The university can effectively take a portion of scholarships that graduate students are awarded through federal or provincial granting agencies. In fact, by reducing scholarships and making TA pay a greater portion of overall funding, affected graduate student workers end up with lower take home pay. This is because pay for teaching is subject to income tax and payroll deductions, whereas scholarships are not. Unionized graduate workers at other universities commonly have language in their collective agreements to prevent schools from engaging in these types of underhanded financial maneuvers.
However, as Sanniti also recounts, the pandemic helped spark the union drive, exacerbating problems that predated COVID-19 and creating an urgency to collectively do something about them.
The pandemic has, of course, altered the dynamics of the union organizing drive. Union campaigns are typically built through many fact-to-face interactions with fellow workers to win the necessary level of support to certify a union bargaining agent. For OrganizeUW, this work has moved almost entirely online, aside from brief moments when pandemic conditions have improved enough to allow for on-campus or other in-person outreach.
As Sanniti explained to me, “The campaign started merely a few weeks before worldwide lockdown measures in March 2020 … As a result, we have had to radically alter traditional organizing tactics that rely heavily on in-person one-on-one meetings, door knocking, pizza parties, etc. We have basically had to reinvent what union organizing looks like and experiment with new and innovative strategies to reach out to students located around the world during a time of unprecedented isolation.”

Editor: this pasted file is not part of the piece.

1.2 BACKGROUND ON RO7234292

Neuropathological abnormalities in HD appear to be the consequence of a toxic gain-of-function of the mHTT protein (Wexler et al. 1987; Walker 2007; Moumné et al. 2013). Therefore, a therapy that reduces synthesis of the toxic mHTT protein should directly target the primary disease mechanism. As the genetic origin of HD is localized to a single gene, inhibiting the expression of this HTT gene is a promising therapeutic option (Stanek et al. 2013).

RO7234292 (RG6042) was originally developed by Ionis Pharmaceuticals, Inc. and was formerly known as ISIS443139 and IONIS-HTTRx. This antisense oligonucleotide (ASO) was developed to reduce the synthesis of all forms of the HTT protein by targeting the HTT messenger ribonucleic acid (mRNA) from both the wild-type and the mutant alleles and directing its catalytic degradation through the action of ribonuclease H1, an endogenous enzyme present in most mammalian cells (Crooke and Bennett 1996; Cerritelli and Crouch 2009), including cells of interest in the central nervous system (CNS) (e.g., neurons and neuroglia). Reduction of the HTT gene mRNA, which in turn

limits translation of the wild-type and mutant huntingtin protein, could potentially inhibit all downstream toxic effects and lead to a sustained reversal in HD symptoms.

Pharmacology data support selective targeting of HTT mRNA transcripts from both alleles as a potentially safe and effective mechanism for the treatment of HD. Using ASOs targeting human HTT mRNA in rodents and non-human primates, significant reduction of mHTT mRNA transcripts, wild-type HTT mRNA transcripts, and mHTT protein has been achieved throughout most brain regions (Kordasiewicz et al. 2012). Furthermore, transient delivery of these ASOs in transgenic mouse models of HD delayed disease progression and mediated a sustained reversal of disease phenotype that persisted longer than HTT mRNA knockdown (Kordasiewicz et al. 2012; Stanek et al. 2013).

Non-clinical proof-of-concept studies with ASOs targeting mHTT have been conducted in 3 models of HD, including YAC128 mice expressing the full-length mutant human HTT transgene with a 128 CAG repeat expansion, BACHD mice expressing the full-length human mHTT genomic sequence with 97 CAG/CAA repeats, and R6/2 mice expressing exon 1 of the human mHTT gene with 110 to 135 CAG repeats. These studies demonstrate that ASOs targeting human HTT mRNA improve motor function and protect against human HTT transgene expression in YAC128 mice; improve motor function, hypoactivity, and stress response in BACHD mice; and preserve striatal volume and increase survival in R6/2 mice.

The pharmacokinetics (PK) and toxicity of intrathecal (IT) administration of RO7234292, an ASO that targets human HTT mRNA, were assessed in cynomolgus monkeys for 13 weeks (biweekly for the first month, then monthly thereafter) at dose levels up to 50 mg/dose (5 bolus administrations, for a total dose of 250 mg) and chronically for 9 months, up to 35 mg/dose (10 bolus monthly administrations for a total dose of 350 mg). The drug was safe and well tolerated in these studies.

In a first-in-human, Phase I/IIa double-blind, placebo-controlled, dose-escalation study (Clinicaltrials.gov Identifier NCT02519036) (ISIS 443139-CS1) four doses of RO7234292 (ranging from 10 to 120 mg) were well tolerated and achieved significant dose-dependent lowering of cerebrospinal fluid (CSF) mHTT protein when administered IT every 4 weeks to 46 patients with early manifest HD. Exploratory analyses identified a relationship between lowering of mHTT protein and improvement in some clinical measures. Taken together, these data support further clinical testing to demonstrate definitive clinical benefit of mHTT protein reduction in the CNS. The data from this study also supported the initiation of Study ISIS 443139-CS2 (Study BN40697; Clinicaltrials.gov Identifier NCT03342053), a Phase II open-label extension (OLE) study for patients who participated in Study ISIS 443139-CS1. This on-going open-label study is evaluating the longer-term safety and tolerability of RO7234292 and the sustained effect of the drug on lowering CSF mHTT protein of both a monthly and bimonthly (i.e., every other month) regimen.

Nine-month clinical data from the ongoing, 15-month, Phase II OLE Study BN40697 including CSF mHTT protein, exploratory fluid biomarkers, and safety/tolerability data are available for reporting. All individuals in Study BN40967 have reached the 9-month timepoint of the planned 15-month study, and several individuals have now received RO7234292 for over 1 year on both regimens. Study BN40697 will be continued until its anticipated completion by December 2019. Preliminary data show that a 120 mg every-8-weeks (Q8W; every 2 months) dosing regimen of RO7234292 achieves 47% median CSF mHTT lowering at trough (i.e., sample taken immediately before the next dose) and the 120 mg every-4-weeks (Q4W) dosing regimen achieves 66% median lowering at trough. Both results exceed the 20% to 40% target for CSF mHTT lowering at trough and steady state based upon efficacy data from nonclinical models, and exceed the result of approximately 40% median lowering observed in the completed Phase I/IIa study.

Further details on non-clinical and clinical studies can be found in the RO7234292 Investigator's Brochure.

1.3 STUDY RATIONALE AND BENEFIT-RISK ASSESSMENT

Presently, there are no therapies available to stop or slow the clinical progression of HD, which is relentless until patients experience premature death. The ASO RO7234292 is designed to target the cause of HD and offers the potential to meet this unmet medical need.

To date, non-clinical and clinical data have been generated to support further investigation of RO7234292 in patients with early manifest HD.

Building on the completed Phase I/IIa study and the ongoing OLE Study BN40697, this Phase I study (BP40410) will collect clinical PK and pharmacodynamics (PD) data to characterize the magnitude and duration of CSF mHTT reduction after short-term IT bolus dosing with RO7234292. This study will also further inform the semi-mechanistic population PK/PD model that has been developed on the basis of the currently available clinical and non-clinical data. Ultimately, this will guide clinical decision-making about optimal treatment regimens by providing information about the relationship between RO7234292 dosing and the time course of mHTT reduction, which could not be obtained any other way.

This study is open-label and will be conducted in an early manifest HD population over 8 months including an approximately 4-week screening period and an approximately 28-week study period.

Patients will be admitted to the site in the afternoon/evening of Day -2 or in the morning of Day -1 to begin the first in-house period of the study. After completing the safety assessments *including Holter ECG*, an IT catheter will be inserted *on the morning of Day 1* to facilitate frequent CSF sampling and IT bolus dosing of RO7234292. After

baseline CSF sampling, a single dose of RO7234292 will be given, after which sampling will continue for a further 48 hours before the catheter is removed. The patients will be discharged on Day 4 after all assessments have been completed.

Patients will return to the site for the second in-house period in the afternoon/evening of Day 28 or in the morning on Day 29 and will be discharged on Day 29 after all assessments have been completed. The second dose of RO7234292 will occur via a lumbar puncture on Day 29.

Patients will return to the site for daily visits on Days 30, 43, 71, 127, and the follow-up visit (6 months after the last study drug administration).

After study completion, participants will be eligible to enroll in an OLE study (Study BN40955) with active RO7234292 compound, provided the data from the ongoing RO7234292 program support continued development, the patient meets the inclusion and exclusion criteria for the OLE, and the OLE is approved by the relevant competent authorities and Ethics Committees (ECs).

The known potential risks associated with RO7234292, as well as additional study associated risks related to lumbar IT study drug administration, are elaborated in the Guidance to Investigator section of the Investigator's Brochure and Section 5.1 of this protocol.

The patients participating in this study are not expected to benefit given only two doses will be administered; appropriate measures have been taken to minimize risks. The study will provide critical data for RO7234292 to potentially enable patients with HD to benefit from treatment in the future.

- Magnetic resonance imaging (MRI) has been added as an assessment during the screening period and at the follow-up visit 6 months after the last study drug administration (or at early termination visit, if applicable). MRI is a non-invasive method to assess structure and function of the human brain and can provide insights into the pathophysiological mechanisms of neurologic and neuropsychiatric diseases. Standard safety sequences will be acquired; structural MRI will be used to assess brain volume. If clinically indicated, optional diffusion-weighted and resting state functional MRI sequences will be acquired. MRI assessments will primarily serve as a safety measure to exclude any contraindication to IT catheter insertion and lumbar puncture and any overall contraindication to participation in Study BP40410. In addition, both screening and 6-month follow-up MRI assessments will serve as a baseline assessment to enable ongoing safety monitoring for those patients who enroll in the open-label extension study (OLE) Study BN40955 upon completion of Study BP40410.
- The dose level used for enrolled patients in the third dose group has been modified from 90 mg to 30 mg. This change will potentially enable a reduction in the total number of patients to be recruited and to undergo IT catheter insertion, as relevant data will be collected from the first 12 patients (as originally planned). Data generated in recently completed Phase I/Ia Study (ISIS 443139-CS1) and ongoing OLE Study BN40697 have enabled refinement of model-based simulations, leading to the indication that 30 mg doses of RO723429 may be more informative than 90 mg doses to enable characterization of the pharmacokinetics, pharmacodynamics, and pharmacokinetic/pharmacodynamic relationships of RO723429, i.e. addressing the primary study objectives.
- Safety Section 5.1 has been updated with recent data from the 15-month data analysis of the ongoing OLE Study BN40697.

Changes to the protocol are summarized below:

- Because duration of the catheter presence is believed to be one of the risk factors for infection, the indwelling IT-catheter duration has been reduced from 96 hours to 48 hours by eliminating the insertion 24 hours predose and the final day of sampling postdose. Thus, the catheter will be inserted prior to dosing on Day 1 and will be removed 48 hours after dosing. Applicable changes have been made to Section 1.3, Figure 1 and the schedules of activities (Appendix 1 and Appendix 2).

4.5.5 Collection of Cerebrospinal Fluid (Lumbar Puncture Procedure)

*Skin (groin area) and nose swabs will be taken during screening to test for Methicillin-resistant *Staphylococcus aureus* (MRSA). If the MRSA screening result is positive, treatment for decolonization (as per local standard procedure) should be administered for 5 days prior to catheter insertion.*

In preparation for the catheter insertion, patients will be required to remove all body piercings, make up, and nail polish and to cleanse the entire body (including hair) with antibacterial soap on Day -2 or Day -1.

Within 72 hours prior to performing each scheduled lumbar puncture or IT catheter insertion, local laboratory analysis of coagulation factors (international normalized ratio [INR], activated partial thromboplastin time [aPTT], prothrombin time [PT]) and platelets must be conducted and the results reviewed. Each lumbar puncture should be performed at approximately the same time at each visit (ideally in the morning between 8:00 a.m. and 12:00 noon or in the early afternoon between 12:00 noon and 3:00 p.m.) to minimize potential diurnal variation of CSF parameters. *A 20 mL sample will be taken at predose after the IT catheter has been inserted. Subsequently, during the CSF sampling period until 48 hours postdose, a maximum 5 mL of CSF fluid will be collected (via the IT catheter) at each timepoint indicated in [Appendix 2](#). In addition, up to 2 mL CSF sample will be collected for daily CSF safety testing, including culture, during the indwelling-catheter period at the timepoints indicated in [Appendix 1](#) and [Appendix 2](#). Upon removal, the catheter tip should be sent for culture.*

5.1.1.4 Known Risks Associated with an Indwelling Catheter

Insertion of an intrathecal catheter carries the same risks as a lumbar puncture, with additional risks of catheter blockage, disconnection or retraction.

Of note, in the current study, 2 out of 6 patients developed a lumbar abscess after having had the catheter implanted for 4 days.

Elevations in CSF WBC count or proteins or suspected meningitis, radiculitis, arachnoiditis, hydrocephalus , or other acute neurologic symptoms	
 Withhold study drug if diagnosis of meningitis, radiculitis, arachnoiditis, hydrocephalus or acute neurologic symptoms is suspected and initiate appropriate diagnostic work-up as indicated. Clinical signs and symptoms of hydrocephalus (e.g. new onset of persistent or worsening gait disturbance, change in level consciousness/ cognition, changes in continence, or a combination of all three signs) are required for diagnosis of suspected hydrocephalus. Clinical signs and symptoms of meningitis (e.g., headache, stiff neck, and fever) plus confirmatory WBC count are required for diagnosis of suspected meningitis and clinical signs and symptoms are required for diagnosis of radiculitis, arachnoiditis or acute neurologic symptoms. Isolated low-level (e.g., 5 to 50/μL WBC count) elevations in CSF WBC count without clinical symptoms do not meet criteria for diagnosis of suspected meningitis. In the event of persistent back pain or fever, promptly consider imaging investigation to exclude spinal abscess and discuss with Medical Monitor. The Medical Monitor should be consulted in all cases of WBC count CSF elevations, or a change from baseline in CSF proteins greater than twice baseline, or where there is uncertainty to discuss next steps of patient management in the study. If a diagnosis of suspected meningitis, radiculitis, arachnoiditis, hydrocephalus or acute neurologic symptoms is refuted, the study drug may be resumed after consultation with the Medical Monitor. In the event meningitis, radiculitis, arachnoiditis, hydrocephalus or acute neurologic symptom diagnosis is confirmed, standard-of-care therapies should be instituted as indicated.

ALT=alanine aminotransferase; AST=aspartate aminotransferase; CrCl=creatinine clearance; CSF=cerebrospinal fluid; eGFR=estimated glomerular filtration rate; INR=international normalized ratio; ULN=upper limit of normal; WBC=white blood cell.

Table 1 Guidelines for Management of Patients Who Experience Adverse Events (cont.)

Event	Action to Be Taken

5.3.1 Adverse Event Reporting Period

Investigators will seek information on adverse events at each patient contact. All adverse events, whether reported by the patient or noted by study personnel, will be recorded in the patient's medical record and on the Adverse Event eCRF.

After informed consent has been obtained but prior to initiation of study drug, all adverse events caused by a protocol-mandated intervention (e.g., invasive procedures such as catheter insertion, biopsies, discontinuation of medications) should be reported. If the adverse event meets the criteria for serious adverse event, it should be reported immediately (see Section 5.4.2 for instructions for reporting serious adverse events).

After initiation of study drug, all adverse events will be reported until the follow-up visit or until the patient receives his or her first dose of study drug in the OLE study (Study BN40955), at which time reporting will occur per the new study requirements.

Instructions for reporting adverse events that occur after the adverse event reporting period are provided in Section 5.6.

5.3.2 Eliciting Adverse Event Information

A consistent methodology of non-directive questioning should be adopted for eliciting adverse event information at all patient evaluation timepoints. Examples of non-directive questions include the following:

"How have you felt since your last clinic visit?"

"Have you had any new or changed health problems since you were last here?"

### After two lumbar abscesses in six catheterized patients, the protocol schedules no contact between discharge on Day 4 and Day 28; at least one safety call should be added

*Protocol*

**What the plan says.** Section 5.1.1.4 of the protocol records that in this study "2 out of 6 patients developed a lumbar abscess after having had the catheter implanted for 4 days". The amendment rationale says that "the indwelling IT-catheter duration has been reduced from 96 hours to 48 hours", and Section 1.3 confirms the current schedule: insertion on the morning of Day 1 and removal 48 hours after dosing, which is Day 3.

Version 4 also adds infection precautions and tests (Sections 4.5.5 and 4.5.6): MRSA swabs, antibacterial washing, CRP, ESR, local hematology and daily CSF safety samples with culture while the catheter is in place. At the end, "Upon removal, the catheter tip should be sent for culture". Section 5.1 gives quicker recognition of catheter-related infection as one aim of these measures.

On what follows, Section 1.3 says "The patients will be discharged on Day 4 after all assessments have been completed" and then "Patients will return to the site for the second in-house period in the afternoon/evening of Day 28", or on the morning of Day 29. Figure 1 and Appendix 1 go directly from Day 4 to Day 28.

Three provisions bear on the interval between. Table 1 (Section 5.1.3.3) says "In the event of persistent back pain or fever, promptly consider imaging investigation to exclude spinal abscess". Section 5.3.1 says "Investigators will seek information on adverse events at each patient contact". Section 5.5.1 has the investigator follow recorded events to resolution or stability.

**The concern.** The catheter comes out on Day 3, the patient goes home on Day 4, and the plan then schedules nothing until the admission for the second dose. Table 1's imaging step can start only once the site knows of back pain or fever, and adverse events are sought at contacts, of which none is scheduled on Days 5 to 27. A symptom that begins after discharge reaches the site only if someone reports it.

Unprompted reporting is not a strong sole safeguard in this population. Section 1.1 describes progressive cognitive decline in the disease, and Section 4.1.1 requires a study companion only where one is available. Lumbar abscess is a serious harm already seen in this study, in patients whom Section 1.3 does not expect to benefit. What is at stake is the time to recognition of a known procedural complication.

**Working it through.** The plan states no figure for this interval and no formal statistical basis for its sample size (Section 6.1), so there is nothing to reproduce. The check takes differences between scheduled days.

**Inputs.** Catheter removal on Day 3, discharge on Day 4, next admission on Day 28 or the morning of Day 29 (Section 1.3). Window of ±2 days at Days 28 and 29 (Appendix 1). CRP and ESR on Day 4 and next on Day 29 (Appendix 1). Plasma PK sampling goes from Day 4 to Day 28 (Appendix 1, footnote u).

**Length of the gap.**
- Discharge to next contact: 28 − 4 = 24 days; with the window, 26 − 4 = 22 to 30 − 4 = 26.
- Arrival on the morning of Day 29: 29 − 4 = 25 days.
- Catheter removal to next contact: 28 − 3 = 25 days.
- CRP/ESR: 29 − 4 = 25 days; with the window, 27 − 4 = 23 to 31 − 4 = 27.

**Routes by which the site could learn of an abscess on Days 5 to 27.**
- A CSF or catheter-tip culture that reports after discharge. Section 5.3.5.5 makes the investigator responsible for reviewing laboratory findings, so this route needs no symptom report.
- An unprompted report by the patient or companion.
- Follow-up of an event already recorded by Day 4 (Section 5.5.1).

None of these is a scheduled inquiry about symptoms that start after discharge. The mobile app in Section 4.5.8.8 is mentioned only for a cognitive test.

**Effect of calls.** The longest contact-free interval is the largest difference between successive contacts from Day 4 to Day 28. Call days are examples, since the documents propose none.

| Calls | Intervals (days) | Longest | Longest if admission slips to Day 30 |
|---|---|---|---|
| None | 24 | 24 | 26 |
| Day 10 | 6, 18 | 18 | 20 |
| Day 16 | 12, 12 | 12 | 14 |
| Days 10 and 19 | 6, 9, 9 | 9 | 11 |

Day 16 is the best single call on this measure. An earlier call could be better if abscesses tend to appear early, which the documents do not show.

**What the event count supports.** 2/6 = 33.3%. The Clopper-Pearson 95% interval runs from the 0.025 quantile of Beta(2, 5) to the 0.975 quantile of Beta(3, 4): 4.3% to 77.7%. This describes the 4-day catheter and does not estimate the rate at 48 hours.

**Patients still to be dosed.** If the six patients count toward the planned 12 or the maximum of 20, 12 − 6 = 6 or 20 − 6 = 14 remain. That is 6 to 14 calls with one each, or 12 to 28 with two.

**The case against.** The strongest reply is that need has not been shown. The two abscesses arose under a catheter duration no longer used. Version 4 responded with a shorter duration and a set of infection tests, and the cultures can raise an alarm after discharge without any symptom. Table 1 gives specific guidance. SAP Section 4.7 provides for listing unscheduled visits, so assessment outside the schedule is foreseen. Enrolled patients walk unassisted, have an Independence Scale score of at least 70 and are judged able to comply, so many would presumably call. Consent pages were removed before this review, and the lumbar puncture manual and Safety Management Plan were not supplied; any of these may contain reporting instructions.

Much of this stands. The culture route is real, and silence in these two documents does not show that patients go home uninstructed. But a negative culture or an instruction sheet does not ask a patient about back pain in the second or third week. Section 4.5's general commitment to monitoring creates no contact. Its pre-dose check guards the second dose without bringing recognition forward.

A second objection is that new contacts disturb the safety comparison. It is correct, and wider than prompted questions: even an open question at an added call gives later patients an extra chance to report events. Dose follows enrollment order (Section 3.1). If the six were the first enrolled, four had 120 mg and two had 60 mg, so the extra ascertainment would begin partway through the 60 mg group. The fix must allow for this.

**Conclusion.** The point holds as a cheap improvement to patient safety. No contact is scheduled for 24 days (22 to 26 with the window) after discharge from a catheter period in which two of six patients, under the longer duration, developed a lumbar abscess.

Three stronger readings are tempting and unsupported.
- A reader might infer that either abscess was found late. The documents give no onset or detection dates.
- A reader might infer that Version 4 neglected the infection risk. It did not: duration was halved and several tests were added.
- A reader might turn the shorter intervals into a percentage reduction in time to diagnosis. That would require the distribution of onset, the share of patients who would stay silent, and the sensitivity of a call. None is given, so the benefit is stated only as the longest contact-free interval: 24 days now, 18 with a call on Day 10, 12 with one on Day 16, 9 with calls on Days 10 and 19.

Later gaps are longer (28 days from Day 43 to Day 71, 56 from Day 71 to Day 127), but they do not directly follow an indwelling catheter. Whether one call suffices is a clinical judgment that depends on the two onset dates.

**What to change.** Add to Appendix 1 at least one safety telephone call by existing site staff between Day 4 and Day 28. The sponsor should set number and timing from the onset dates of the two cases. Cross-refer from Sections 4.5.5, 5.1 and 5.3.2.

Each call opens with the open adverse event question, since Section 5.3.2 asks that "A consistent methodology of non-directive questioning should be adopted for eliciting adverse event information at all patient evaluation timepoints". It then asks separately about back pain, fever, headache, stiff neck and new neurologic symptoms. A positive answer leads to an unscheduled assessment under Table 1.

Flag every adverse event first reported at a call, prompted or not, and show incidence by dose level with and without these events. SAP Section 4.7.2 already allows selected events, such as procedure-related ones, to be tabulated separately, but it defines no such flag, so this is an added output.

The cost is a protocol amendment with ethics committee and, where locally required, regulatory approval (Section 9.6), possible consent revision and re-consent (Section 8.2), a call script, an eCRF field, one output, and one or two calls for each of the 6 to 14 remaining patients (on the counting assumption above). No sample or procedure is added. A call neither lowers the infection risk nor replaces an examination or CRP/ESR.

In Ontario, workers need to demonstrate the support of at least 40 per cent of a prospective bargaining unit by having workers sign union cards in order to file for a labour board supervised certification election. Seasoned union organizers will tell you that a much higher level of support is needed — perhaps as high as 70 per cent — to actually win the election.
Although the window of time between submitting signed cards and holding the vote is relatively short in Ontario, unions almost always lose support due to employer intimidation. Under pandemic conditions, supportive workers can instead sign electronic union cards. At this stage, OrganizeUW is still in the process of gathering signed union cards and has not filed for a certification vote.
As Sanniti concludes, “The University has a lot to lose from a unionization campaign. That is why they systematically perpetuate the messaging of going ‘beyond innovation,’ touting the unique and independent nature of the institution as being so much different than the common university. This is the very messaging we confront daily in our own campaign, when we hear comments like ‘a union isn’t appropriate for UWaterloo.’ If nearly every other post-secondary institution has one, why not Waterloo?”
Indeed, it’s past time that graduate workers and contract faculty at UW had the power of a union behind them.